"Reverend Mother," called a voice. "I have every intention of helping you fulfil that vow."

We turned as one towards the porch. Standing there, much to my surprise, was Clarice... wearing Sister Catherine's spare habit and wimple.

As she hurried down the steps towards us, she herself curtsied to the Mother Superior, lowering her head and eyes in a modest gesture of respect.

"My name is Clarice Treadmere," she explained to the agog nun. "I was sent here to recover when I fell into despair over a broken engagement - being forsaken on my wedding day. With Catherine Rose's teaching, care and guidance, I have learned of the Lord and His love for mankind... and I believe our meeting here was planned by God. Through His call, I have deduced that the fates we each first believed were our own were, in truth, intended for the other." 

She knelt down slowly on the lawn, clasping her hands in a prayerful gesture.

"It is my dearest wish," she continued, "to take holy orders, and to enter the convent in Catherine Rose's place."

Rarely have I felt such admiration for a person as I did for Miss Treadmere in that moment. Turning to the Mother Superior, I could see that she was stunned into silence.

"Please, Reverend Mother," I pleaded. "Surely you could at least consider this proposition?"

The next few moments felt like hours as the aged nun contemplated the situation with care.

"A dispensation must be granted by the Holy Father, of course," she relented. "To free Catherine Rose from her vows."

Taking Clarice's hand, she helped her to her feet.

"And you, young woman," she went on. "Have you truly considered all you will be sacrificing? Are you sure you are fully prepared to embrace a life of poverty, chastity and obedience?"

"Yes," Clarice said, without the smallest hint of doubt. "God has shown me my path. I have no greater desire now than to serve Him."

As I saw Marie Hilda smile, I was flooded with a feeling of relief.

"Then we have much to discuss," she said to Clarice brightly.

She turned to Marlow and Addington, waving them away with a flick of her hand.

"Pray leave us, gentlemen," she said. "You need not concern yourselves with this matter - it lies with me. Besides, I must confer with my potential new postulant."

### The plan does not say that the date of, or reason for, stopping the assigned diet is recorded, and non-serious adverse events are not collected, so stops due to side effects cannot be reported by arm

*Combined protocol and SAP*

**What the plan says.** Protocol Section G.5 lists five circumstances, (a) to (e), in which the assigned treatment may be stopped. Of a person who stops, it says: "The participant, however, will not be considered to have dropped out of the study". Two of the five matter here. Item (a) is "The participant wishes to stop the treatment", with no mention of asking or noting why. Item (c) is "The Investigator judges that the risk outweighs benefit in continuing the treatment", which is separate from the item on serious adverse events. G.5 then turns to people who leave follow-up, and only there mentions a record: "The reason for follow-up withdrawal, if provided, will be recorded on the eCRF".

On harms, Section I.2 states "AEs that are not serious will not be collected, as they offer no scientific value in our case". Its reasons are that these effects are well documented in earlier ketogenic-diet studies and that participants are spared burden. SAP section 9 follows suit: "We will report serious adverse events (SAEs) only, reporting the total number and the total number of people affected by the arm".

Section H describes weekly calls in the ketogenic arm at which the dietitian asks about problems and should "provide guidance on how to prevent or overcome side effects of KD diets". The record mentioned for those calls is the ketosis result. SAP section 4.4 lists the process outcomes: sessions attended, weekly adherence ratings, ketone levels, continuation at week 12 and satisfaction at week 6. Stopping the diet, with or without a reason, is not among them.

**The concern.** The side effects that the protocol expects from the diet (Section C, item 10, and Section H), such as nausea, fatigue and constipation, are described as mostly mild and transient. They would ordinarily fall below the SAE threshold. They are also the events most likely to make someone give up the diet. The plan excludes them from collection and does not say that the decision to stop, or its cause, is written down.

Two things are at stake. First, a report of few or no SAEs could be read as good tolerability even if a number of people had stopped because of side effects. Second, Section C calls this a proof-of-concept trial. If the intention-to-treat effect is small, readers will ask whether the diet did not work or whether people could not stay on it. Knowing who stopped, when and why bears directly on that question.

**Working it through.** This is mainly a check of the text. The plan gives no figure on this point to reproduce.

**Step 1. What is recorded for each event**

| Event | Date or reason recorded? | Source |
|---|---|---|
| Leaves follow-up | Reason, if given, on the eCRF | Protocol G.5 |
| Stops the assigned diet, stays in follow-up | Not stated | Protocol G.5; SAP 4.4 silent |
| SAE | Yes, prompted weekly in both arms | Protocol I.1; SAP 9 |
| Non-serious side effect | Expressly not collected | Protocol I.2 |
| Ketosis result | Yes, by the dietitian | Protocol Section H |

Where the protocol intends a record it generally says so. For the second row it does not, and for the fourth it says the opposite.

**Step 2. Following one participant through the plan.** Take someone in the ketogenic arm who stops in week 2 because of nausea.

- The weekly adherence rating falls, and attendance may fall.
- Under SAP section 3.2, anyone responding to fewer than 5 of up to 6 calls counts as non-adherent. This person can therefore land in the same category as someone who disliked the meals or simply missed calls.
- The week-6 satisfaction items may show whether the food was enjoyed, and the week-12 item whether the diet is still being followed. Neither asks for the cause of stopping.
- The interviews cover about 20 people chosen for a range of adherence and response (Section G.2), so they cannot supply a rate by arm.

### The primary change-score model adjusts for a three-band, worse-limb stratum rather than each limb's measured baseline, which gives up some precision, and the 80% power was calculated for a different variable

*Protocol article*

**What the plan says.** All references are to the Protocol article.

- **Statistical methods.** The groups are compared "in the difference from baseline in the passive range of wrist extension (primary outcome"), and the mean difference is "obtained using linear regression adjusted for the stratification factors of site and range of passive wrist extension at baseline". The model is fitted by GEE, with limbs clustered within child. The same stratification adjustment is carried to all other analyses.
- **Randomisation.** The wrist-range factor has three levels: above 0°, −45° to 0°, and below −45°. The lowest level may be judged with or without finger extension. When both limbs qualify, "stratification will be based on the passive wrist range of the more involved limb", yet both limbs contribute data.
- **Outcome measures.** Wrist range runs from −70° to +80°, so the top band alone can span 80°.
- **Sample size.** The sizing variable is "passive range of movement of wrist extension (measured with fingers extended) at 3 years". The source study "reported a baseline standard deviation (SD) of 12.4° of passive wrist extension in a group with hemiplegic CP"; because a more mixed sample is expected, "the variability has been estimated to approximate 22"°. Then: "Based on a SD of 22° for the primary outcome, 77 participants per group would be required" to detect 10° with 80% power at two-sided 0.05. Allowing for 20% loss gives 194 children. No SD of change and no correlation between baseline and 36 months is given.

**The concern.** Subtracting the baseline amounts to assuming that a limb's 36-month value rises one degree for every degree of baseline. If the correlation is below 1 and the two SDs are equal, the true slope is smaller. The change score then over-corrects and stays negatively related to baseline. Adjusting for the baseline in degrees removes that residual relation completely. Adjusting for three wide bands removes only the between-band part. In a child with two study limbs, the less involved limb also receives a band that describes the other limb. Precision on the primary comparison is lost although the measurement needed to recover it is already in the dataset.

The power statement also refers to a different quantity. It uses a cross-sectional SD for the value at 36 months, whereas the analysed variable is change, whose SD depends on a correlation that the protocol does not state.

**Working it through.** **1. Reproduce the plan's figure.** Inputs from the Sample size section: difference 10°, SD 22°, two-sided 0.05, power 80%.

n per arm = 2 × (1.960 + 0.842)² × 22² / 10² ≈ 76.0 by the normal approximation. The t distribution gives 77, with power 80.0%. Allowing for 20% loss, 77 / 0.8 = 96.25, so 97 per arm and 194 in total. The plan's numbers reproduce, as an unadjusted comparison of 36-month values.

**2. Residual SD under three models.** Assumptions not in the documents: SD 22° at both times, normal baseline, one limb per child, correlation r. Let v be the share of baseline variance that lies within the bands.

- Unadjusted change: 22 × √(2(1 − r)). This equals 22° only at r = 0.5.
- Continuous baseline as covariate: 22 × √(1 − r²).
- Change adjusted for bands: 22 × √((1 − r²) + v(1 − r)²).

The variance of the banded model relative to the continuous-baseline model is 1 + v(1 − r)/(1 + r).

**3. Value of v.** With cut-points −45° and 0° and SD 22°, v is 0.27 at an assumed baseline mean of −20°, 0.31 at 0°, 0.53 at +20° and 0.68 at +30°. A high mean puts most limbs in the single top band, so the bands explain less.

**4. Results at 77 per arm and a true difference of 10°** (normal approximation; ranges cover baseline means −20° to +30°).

As I lead my two fellow physicians back into the Home, I myself thanked the Lord for what had occurred. It was nothing short of a miracle.


At the top of the stairs, standing just outside my office, Deidre was waiting for us nervously. When myself, Marlow and Addington came into her view, she began to tremble - swallowing lumps of air as panic set in. 

I desperately longed to clutch her hand - to reassure her that everything would go swimmingly, just as she herself had said on Christmas night. But duty demanded that I keep my distance. It was up to her to strengthen her own resolve.

"And finally, sirs," I said warmly, "our last inmate. Miss Deidre DeMille."

"Ah, yes," Marlow chuckled darkly. "The so-called "Duchess". Tell us, Miss DeMille... what has been your experience of my most esteemed Home?"

Deidre made no reply... too terrified to speak. As a crooked wicked grin crossed Marlow's lips, I turned to Deidre with an imploring glare - begging her silently to say anything.

"Come now, my dear," Marlow cooed, his voice oozing with venom. "Pray, don't be shy."

After drawing in a sharp breath, Deidre finally spoke. However, as I heard her words, all of my hopes were dashed.

"Well, of course," she cooed, "one does what one must in the circumstances, doesn't one? Stiff upper lip, best of British, what ho. True, my fellow residents have proved... troublesome at times, but on the whole, I've found their company rather pleasurable."

It wasn't quite the Duchess. To my mind, it was more an attempt at eloquence than a display of arrogance. But all in all... it wasn't the true Deidre. That simple fact was enough to seal her fate.

Smirking, Marlow turned to Addington.

"Still putting on airs, I see," he muttered gruffly - with Silas nodding in agreement. "I knew you'd fail somewhere, Tripp."

As Deidre realised what she had done, her face fell - her skin fading to ghostly white, her shaking growing more violent.

"Do you know what I would do with an ignorant, deluded old maid like this one, Tripp?" Marlow asked me teasingly. "Make her be my servant. Work her like a horse, feed her bread and water, and punish her severely if she ever tried such fancy talk again. That would teach her humility rather swiftly, do you not agree?"

He stared Deidre down with the lethal glare of Medusa.

"And how would I punish her?" he continued, the malice building. "I would beat her, of course. Beat her until she bled... until her bones were broken. And if she failed to stand up again, why... I'd simply beat her until she did so - or until she lay there dead!"

As my own stomach churned, I could only imagine how terrified Deidre was. Indeed, it proved too much for her. Bursting into tears, she pushed me aside, and fled into my office - slamming the door behind her sharply as Marlow burst into a mad cackle.

I could feel myself trembling now. Not with fear, but with pure, frothing rage. As my hands balled up into tight fists, I wondered if this is how Lucian had felt when he'd grown angry in the past. It was a strong, powerful emotion - almost beyond a person's control. Perhaps he would feel it again if someone ever tried to hurt his dearest Fifi.

Is this why I felt it now? Because Marlow had treated Deidre so callously?